More than 30 million Americans wear contact lenses regularly. With contacts providing more natural eyesight than eyeglasses, being safer for performance sports and physical activities and having no chance of fogging up in sudden temperature changes, it’s easy to see why they’re so popular.
But according to the U.S Food and Drug Administration, 90% of contact lens wearers do not take proper care of their lenses, which can lead to eye problems such as irritation, blurry vision or infections.
Follow this advice to make sure that your eyes and lenses continue to perform their best.
Keep in Contact With Your Eye Doctor
Your eye doctor is the key to your contact lens care and making sure they work with your lifestyle. Get your eyes checked regularly to keep your prescription accurate. (AAA members can get 30% off eye exams at participating LensCrafters locations.)
Be sure to follow all the guidelines set by your eye doctor and the contact lens manufacturer. This includes wearing times, replacement schedules and cleaning instructions.
How Keep Your Contact Lens Clean
Your contact lenses help you to see the world around you, so you want them to be as clean as possible. There are a few things to keep in mind when cleaning your lenses.
Wash and dry your hands. Wash your hands with soap and water. If you’re wondering how big of a difference this simple step can make, try this experiment: Place unwashed fingers on a piece of clear tape; whatever sticks to the tape is what you would be putting on the lens – and in your eye!
Don’t clean your lenses with water. You might be tempted to throw the lenses under the faucet but tap water may contain microorganisms that can seep onto the lens and cause an eye infection. To clean your lenses, use disinfecting solution and rub the lenses with your clean fingers to get rid of any residue and surface build-up. If you have reusable lenses, you should use the solution to clean your lens case as well. And while we’re talking about water, take your lenses out before swimming in a pool or hot tub or taking a shower. Even though contact lenses do not fog up like eyeglasses do, the exposure to water can do more harm to the lenses than good.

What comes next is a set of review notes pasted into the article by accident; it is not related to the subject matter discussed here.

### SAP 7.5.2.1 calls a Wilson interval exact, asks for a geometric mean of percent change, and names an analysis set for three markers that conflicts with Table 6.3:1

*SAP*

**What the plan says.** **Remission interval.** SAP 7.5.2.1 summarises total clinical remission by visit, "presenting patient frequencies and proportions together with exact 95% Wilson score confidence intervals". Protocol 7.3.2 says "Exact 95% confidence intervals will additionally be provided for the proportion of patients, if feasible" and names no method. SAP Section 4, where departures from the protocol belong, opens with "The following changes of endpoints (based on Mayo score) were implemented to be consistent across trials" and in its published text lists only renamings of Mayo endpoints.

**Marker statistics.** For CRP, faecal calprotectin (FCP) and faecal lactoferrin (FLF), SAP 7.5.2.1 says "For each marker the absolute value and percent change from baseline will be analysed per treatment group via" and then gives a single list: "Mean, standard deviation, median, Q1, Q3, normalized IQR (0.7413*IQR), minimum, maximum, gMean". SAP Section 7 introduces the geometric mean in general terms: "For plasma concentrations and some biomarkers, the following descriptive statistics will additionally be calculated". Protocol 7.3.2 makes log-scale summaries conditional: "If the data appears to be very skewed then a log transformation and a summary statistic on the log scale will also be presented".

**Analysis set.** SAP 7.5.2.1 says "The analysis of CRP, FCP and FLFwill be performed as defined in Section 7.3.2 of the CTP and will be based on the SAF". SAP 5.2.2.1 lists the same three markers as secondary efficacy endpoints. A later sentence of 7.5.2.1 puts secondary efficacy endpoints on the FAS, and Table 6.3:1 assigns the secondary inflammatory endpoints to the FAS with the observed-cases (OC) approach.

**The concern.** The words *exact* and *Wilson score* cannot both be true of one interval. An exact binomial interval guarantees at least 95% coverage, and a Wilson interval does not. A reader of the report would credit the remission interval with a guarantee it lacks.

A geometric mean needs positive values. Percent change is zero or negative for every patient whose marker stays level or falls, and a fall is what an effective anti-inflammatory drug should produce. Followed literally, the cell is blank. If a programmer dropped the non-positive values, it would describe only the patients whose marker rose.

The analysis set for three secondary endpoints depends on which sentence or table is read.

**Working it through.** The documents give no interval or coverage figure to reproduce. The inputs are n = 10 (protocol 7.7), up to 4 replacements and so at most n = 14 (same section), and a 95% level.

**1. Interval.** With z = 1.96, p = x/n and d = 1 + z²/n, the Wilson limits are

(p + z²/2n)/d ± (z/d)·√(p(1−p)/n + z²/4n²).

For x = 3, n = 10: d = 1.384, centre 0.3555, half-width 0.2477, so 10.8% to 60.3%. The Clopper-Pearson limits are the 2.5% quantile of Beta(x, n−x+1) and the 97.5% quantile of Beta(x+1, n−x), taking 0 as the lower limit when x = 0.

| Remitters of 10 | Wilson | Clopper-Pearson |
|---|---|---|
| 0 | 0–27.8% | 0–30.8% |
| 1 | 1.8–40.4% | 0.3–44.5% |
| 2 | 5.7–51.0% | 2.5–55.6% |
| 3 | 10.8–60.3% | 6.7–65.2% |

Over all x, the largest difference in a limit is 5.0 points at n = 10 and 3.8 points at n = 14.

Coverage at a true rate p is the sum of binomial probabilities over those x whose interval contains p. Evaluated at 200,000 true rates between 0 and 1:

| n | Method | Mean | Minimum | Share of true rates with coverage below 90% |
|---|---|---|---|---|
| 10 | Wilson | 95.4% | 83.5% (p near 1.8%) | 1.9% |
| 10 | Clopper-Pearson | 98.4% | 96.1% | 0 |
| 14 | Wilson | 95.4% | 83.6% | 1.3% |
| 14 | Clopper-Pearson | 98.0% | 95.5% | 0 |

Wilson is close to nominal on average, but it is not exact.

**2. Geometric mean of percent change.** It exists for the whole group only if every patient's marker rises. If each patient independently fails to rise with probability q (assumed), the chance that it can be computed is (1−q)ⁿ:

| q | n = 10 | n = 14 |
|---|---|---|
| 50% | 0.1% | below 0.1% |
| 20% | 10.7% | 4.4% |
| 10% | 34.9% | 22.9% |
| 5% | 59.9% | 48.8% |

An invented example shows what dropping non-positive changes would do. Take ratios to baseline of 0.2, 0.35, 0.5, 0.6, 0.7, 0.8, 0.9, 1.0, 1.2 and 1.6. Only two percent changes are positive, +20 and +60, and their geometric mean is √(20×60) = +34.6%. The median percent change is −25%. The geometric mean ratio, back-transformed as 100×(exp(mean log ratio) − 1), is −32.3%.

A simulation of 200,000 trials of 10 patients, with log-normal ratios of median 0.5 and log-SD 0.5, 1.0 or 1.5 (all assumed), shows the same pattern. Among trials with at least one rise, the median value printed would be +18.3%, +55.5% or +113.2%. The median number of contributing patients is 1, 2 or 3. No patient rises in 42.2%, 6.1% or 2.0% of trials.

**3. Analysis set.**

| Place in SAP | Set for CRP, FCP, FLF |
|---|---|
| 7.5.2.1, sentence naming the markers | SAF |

Your lenses aren’t lollipops. If your contacts are feeling a little dry, avoid the temptation to dab them with saliva. Your mouth is full of bacteria, so doing this is not a safe idea.
Keep them fresh. The solution you use to soak your contact lens in should always be completely fresh. Make sure that you do not mix older solution with new as the mixture will lose the amount of disinfectant it needs to kill off organisms.
Change it up. If you keep using the same case for your contact lenses, dirt and other irritants will linger and build up and stick to them, causing all sorts of eye problems. The Centers for Disease Control and Prevention recommend changing your case about once every three months.
Put them in, then look good. Be sure you put the lenses in before putting on makeup. Not only will your mascara and eye liner look more even, but doing so will reduce the risk of makeup-based irritants sticking to the lenses.
Contact Lens First-Aid Tips
Contact lenses are a more comfortable option than glasses for many, but there are also risks. Should you run into these situations, here’s what you should do.
Contact lens stuck in your eye? First and foremost, wash your hands. Then, determine the location of the contact lens. If it’s centered on the cornea, rinse the eye with saline, contact solution or eyedrops, then close the eye and massage the lid until the contact moves. Rinse and repeat as needed. Is the lens somewhere else in your eye? Move your eye in the opposite direction and gently massage the eyelid or blink to move it to the center.
Contact lens torn? Having a torn contact lens is more than just a minor inconvenience – it is a hazard to your eyes. A torn lens can scratch the cornea, which can lead to infections and other eye problems. If the lens is torn, remove immediately and get a fresh pair. Always have backup lenses or glasses handy.
Violent stinging or burning sensation? This could be a result of many factors, from allergens to dry eyes. Use lubricating eye drops or switch to a preservative-free contact lens cleanser until you can see your eye doctor.
Give Your Eyes and Contacts A Break
Lastly, when getting ready for bed, remember to take out your contacts. Per the CDC, at least half of all Americans who wear contact lenses sleep or nap with them in. Doing so, however, can lead to infection, redness and soreness of the eyes. You wouldn’t wear your eyeglasses or sunglasses while you sleep, so do the same with your contacts.
AAA members can save 10% off on contact lenses with LensCrafters.